It’s a cool thing amongst avid music consumers to dislike the big, popular “indie” bands. I’m talking about the artists that get a lot of radio play whose initials aren’t JT and who don’t lick hammers in their music videos. Every bro with a beard and a flannel shirt switched from loving to hating Mumford and Sons when their second album came out last fall. And is you were to ever admit to falling under the spell that is the combination of gorgeous harmonies, thoughtful lyrics and an easy hook perfected by The Lumineers then expect a few eye rolls and disgruntled sighs of disappointment. As someone who genuinely loves and appreciates all music (including Miley’s latest album) I just don’t understand. Good music is good music, so why are we so afraid to associate popular with good?
This is something that we do only with music. You won’t lose your street cred for crushing on Ryan Gosling. Everyone watches Breaking Bad and the Office—actually, it’s not cool if you don’t. As a society we are especially weird with food because having an appreciation for bad quality or unhealthy food is celebrated while making healthy choices tend to be shamed. People cringe if you tell them you’re watching what you eat and ordering a salad instead of a burger often leads to teasing. We can drool over Ry guy and spend a day binge watching Breaking Bad because just like a greasy slice of pizza it’s easy to consume. It brings us pleasure. Music is the same, it’s meant to be enjoyed. As humans we created it to tell stories, share emotions, entertain us and ultimately make us happy. Popular bands like Mumford and Sons, Fun., The Lumineers and even The Beatles create music that is comparable to pizza or milkshakes—it’s hard not to like.
It makes zero sense that we’re able to punish or blame artists for becoming popular or making it big. After all, that is their career, musicians are relying on record sales (or iTunes song sales) to feed their dogs and pay off their student loans. Success, came by honestly with a good mix of hard work and natural talent, is something that should be celebrated. It’s not a bad thing that a song like Edward Sharpe’s “Home” Got over played; it’s the sign of a job well done. After all if musicians created music with the intention of keeping people from hearing it then what would be the point?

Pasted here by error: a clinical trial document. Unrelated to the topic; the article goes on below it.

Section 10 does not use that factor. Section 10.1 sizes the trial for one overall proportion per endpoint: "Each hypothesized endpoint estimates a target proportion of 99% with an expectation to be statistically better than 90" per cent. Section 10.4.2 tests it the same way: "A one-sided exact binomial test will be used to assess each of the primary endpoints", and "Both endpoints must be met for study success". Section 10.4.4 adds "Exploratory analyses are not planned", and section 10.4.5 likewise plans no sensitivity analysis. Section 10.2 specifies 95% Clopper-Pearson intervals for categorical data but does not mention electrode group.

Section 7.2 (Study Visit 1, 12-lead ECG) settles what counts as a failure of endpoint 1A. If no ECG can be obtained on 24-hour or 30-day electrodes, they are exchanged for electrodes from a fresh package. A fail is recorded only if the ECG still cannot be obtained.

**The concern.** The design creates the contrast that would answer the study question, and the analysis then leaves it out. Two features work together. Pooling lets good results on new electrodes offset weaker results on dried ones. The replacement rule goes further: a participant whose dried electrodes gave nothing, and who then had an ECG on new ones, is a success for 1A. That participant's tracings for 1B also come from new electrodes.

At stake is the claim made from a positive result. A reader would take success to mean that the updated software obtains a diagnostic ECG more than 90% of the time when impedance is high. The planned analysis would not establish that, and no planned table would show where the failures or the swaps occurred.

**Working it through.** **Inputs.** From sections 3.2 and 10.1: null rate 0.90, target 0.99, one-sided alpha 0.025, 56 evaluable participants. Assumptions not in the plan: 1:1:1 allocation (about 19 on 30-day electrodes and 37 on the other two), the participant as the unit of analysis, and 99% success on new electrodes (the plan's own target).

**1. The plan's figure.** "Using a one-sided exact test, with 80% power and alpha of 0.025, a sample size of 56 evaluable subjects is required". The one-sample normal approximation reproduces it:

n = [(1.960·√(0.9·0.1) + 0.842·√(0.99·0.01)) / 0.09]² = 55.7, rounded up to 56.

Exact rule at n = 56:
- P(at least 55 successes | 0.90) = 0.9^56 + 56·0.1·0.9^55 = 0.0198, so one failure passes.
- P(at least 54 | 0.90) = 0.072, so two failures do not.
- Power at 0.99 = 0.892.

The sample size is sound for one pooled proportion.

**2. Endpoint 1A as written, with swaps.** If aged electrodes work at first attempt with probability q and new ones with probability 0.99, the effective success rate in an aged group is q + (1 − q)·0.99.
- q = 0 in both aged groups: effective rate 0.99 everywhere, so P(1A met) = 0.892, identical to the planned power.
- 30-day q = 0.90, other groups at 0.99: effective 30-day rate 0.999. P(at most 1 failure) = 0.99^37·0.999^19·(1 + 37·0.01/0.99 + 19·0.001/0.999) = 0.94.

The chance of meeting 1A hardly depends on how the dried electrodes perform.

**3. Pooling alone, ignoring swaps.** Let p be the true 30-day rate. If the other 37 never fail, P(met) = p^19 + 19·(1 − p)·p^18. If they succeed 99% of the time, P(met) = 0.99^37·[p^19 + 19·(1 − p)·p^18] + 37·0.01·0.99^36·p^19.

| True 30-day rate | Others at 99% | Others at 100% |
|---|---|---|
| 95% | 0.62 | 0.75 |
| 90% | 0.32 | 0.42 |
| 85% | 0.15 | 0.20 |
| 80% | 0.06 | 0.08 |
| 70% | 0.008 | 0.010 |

Last year in the early stages of the Vault I made the mistake of sharing an older song that I loved by a popular band. The song was “Walking The Dog” by Fun. I have a special connection to the band Fun. A few years ago I was dating an older guy that was interesting and sort of hip. We didn’t have a strong connection or a great amount of chemistry but we bonded over music tastes. He introduced me to Fun. and so I was a fan of Fun. before they got big. I was listening to their music before “We Are Young” was written, performed on Glee and quoted in the college kid’s twitter bios. It’s not a fantastic song, but in their defence I’m not entirely sure if I am saying that because the song itself is just not very good or because I got sick of hearing it. The song came out at the same time the Hashtag YOLO trend was in full swing. People couldn’t get enough of that live fast die young attitude and as a result “We Are Young” got way, over played and Lana Del Rey found herself a lucrative music career.
There is a difference between talented musicians writing good music who gain popularity as a result and singers who rely on their appearance or PR manager to sell records but as music-listener not creator I don’t believe I have any right to tell you what that difference is. All that matters is that there is music and that we keep it loud.